Senate ‘Vote-a-Rama’ Lasts Through the Night With Democrats’ Agenda at Stake

Senate ‘Vote-a-Rama’ Lasts Through the Night With Democrats’ Agenda at Stake |

Aug. 7, 2022, 12:42 p.m. ETAug. 7, 2022, 12:42 p.m. ET

Stephanie Lai

Senate ‘Vote-a-Rama’ Lasts Through the Night With Democrats’ Agenda at Stake |

A Senate staff member taking a break during the “vote-a-rama,” an hourslong series of proposed amendments, on Sunday morning.

WASHINGTON — A bleary-eyed Senator Joe Manchin III, the West Virginia Democrat who brokered the climate, health and tax deal that was on a glide path to passage within hours, sat silently at his desk in the Senate chamber around midnight on Saturday, gazing blankly into the middle distance as he munched on M&Ms.

A triumph was nearly at hand on a substantial piece of Democrats’ domestic agenda — but first, Mr. Manchin and his colleagues would have to pull an all-nighter, fueled by junk food and caffeine, perhaps some liquor and plenty of politically charged speeches, as they debated and voted on a rapid-fire series of nonbinding amendments.

The vote-a-rama (yes, it is actually called that), a familiar but reviled ritual for the octogenarians and elders who make up the Senate, began late Saturday night and stretched into Sunday morning. It was a final chance for Republicans to try to derail Democrats’ top legislative priority — or at least to lob political attacks against them on its path to passage — and a test of Democratic resolve to preserve their delicate compromise.

It was also the ultimate display of senatorial weirdness and dysfunction — a time-consuming exercise that has little impact on policy but keeps senators up through the night, ending only when they run out of steam for offering more amendments. They were still at it midmorning on Sunday after about 12 hours, with no certain indication of when they would finish.

“You know how much I’ll miss vote-a-rama?” said Senator Patrick J. Toomey, a Pennsylvania Republican who is retiring this year. “The answer is not at all.”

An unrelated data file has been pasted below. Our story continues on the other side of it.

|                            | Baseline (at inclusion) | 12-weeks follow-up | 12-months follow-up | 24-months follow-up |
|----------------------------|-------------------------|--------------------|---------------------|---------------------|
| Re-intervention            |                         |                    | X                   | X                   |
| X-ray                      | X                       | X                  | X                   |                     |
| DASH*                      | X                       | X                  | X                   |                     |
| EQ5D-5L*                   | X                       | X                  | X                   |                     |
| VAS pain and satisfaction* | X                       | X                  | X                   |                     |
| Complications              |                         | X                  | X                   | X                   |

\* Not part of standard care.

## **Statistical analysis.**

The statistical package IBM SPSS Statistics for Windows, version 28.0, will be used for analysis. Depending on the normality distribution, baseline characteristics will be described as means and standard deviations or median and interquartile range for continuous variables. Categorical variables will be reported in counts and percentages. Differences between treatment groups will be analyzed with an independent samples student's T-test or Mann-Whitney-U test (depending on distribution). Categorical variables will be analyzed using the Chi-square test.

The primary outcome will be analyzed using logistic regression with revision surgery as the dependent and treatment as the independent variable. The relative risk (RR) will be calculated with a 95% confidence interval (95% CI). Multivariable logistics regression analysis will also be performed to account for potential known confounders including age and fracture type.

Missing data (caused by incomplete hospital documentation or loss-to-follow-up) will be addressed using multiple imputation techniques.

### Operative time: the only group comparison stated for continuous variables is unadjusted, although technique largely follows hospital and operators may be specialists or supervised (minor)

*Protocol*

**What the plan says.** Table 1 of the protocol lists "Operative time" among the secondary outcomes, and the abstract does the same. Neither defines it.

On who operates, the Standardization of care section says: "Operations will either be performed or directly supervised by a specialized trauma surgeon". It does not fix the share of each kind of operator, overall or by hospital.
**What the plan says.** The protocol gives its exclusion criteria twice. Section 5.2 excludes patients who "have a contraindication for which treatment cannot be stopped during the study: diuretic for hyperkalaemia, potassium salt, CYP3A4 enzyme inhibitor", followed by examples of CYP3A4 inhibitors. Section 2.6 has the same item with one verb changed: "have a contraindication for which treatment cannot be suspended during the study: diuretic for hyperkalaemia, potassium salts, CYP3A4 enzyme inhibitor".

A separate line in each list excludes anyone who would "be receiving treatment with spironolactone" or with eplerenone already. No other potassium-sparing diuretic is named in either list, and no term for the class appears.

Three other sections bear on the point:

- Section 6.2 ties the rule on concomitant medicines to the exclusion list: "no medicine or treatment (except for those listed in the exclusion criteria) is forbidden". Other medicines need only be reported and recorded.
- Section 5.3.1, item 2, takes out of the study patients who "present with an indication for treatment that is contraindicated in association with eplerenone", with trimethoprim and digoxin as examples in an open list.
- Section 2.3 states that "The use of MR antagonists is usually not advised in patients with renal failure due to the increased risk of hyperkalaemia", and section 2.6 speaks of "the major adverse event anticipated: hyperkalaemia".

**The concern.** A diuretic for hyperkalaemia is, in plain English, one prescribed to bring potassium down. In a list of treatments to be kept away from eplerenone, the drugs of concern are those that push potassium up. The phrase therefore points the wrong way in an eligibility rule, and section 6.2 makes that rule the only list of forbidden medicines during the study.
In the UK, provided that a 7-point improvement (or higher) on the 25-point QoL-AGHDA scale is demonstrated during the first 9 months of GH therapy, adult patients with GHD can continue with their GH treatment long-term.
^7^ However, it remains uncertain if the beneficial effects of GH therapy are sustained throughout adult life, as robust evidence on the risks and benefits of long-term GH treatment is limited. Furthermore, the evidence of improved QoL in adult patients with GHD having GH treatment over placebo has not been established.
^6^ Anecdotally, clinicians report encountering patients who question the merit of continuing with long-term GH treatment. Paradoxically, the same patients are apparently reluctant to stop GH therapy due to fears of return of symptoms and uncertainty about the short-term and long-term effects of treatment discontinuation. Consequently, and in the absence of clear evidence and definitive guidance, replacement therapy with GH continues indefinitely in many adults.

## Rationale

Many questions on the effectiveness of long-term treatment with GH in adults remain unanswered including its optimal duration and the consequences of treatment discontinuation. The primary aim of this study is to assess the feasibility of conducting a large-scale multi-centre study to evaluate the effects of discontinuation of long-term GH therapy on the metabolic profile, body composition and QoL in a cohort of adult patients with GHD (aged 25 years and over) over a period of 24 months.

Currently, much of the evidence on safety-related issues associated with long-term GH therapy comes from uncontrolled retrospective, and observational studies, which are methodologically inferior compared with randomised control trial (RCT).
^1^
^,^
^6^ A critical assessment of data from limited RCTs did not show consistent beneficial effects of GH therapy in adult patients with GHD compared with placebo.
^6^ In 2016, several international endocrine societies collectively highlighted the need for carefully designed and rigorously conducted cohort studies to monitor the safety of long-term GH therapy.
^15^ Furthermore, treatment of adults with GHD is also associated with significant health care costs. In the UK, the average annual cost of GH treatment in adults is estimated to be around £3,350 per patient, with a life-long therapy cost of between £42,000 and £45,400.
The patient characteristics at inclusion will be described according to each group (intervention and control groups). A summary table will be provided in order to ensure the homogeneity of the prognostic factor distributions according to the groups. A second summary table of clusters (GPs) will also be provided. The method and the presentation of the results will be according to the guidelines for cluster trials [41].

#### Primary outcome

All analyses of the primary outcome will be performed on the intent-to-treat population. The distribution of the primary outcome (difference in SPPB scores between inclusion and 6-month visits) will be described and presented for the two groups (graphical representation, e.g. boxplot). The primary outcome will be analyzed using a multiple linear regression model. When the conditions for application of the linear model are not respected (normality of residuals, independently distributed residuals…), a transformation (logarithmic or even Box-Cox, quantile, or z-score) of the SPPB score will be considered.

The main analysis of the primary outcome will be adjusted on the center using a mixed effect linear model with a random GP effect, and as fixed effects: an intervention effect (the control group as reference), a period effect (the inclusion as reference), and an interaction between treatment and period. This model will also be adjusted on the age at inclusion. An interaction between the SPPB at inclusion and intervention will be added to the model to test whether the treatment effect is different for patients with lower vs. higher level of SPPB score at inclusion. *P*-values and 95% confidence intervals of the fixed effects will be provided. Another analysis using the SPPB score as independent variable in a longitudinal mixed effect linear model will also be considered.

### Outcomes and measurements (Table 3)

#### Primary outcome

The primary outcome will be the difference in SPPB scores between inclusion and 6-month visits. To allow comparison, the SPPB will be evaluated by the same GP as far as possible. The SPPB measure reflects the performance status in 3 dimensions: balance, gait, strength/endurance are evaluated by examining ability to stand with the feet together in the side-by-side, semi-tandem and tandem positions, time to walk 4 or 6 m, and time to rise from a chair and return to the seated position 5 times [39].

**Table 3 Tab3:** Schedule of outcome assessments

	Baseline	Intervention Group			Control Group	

The vote-a-rama is part of the arcane process known as reconciliation that Democrats are using to speed their sweeping climate, energy and tax package through Congress. It shields certain budget-related legislation from a filibuster, allowing it to pass with a simple majority rather than the normal 60 votes needed to avoid a Republican filibuster.

But it also allows any senator to offer any proposal to change the legislation when it reaches the floor. That gives rise to all manner of political point-making — in this case, just a few months before midterm elections.

In anticipation of the theatrics, senators stocked their offices with blankets, snacks and energy drinks. Takeout food containers could be spotted throughout the Capitol hallways on Saturday night. By 8 a.m. on Sunday, more than eight hours after it began, senators reclined in their chairs and Senator Jeff Merkley, Democrat of Oregon, let out a yawn and rubbed his eyes.

It was the fourth vote-a-rama for the current Congress, with previous episodes each drawing about 40 votes. This time as in the past, Democrats were holding together to fend off Republican efforts to torpedo their bill, defeating amendments along party lines.

They included an attempt to slash the funding for the Internal Revenue Service and the Environmental Protection Agency. Republican senators also tried and failed to add oil and gas lease sales in certain states.

What’s in the Democrats’ Climate and Tax Bill

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A new proposal. The $369 billion climate and tax package that Senate Democrats proposed in July could have far-reaching effects on the environment and the economy. Here are some of the key provisions:

Auto industry. Currently, taxpayers can get up to $7,500 in tax credits for purchasing an electric vehicle, but there is a cap on how many cars from each manufacturer are eligible. The new bill would eliminate this cap and extend the tax credit until 2032; used cars would also qualify for a credit of up to $4,000.

Energy industry. The bill would provide billions of dollars in rebates for Americans who buy energy efficient and electric appliances and tax credits for companies that build new sources of emissions-free electricity, such as wind turbines and solar panels. It would also set aside $60 billion to encourage clean energy manufacturing in the United States. It would also require businesses to pay a financial penalty per metric ton for methane emissions that exceed federal limits starting in 2024.

Low-income communities. The bill would invest over $60 billion to support low-income communities and communities of color that are disproportionately burdened by effects of climate change. This includes grants for zero-emissions technology and vehicles, as well as money to mitigate the negative effects of highways, bus depots and other transportation facilities.